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  • During the childbearing period of life some of these will be nearing the ripe condition, and if one such be looked at it will be seen to contain one large cell, the ovum, surrounded by a mass of small cells forming the discus proligerus.
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  • When the follicle bursts, as it does in time, the ovum escapes on to the surface of the ovary.
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  • Eventually this bulging part is broken up into a series of small portions, each of which contains one germ cell or ovum, and gives rise to a Graafian follicle.
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  • Hence, when he returns to organisms, it does not surprise us that he assigns to ova and spermatozoa cell-souls, to the impregnated ovum germ-soul, to plants tissue-souls, to animals nerve-souls; or that he regards man's body and soul as born together in the impregnated ovum, and gradually evolved from the bodies and souls of lower animals.
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  • It appears to his imagination that the affinity of two atoms of hydrogen to one of oxygen, the attraction of the spermatozoon to the ovum, and the elective affinity of d pair of lovers are all alike due to sensation and will.
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  • Malformations of the pelvis, accidental injuries and the diseases and displacements to which the uterus is liable, on the one hand; and, on the other, various morbid conditions of the ovum or placenta leading to the death of the foetus, are among the direct local causes.
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  • This individuality is the result of the particular selection of qualities it receives from its parents, a selection that obviously differs in different cases, as, save in the case of "identical twins," which are supposed to be the product of a single fertilized ovum, no individual pair of brothers, or pair consisting of brother and sister, are alike.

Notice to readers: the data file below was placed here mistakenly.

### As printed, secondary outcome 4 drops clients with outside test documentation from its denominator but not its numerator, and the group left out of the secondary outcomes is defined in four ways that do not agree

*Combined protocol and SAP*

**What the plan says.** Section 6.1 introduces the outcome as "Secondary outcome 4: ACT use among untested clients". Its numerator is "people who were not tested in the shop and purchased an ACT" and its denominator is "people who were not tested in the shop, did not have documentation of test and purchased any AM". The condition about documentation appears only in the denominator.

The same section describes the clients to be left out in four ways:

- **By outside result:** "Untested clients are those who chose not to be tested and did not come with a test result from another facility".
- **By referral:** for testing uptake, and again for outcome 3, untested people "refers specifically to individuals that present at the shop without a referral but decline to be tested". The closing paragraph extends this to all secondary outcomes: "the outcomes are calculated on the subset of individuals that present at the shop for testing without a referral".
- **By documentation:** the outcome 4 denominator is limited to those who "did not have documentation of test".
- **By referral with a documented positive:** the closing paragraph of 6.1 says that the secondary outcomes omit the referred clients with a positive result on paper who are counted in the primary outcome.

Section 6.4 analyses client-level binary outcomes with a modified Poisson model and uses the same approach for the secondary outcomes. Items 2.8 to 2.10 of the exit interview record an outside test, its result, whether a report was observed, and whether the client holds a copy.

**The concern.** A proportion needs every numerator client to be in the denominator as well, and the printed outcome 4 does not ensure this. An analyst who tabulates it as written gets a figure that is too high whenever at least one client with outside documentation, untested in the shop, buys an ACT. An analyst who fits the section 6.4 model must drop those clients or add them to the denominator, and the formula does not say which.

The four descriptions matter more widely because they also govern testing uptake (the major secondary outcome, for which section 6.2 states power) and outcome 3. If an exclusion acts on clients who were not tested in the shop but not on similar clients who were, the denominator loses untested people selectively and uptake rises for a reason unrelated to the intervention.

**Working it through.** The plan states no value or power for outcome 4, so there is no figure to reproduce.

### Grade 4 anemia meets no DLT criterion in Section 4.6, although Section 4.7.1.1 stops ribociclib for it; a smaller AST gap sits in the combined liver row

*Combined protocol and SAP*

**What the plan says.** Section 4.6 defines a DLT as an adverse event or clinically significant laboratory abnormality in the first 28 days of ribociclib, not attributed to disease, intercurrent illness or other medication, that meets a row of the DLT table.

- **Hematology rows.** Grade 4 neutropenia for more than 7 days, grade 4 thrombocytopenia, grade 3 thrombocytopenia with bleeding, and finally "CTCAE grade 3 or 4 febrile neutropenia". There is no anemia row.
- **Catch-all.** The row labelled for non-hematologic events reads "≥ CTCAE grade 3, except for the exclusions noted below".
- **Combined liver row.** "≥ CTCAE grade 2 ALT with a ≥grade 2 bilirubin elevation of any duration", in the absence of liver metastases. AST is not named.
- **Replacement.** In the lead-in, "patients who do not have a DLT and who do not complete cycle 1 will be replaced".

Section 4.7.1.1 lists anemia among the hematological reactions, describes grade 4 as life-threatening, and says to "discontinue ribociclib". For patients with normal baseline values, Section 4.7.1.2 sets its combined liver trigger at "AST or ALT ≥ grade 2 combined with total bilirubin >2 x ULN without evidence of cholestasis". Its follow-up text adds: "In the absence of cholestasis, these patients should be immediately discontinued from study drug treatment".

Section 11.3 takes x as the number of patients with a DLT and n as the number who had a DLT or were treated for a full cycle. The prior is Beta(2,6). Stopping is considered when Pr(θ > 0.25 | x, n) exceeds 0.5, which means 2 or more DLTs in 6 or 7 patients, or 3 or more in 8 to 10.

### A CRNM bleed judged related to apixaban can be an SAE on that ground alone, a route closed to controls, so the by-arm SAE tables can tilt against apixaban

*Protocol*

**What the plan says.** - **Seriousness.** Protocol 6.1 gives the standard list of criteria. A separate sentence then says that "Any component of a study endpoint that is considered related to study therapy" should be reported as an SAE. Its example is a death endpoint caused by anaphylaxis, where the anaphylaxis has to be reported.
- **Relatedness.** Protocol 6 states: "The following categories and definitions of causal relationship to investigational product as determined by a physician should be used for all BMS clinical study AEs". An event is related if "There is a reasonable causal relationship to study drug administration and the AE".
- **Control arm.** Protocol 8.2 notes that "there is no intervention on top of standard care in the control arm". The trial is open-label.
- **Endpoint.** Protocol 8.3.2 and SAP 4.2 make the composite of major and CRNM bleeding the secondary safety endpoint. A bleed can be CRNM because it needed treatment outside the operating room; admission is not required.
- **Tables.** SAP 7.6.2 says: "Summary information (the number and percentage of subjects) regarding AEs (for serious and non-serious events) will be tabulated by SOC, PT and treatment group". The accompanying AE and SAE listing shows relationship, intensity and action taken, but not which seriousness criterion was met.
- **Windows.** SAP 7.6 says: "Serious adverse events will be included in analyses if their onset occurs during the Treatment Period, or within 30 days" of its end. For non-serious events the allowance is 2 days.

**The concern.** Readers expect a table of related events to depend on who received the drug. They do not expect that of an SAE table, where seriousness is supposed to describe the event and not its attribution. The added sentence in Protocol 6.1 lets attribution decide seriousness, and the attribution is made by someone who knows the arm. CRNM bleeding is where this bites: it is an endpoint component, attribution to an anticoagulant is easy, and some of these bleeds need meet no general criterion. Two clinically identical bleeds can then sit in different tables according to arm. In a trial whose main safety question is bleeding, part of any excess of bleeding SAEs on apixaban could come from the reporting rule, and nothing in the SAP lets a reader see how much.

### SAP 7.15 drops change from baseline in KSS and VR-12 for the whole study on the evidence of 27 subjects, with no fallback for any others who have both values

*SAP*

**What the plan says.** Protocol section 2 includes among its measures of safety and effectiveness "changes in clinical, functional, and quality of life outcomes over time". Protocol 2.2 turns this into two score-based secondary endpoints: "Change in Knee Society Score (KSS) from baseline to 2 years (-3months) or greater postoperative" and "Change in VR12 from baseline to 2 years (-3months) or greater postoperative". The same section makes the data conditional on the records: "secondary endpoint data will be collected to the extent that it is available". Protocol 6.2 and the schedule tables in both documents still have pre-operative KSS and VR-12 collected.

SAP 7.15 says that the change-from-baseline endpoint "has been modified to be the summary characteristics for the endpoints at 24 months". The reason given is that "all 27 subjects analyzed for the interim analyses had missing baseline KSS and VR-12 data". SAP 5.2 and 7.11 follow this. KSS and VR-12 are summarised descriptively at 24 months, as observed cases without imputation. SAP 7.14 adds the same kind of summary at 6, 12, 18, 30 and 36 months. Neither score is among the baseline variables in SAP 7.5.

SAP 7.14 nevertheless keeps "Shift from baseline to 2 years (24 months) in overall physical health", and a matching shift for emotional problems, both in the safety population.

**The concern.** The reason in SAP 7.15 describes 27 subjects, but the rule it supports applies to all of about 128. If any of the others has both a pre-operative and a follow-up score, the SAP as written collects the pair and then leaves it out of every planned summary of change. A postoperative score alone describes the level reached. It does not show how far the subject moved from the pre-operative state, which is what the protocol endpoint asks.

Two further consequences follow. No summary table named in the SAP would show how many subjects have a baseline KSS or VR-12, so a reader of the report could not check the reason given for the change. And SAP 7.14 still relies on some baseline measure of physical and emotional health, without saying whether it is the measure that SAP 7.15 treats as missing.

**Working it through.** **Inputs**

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  • The segmentation or cleavage of the ovum which follows � upon fertilization terminates in the achievement of the blastula form, a minute sphere of cells surrounding a central cavity.
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  • During the growth of the ovum nourishment is supplied from the contents of the cells immediately surrounding the egg-cell, as in the development of the ovum of Pinus and other conifers.
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  • After the body of a spermatozoid has coalesced with the egg-nucleus the latter divides repeatedly and forms a mass of tissue which grows more vigorously in the lower part of the fertilized ovum, and extends upwards towards the apex of the ovum as a peripheral layer of parenchyma surrounding a central space.
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  • Surrounding the pitted wall of the ovum there is a definite layer of large cells, no doubt representing a tapetum, which, as in cycads and conifers, plays an important part in nourishing the growing egg-cell.
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  • A central series of cells can be distinguished in it, the lowest of which is the ovum; above this come a, Equisetum.
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  • It may be regarded as derived from a wholly dependent sporogonium not unlike that of some of the simpler Bryophyta; the latter are assumed to have arisen from primitive Algal forms, in which, as the first step in the interpolation of the second generation in the life cycle, the fertilized ovum gave rise to a group of swarm spores, each of which developed into a new sexual plant.
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  • The necks of the latter are short, the central series of cells consisting of ovum, ventral canal cell and one or two canal cells.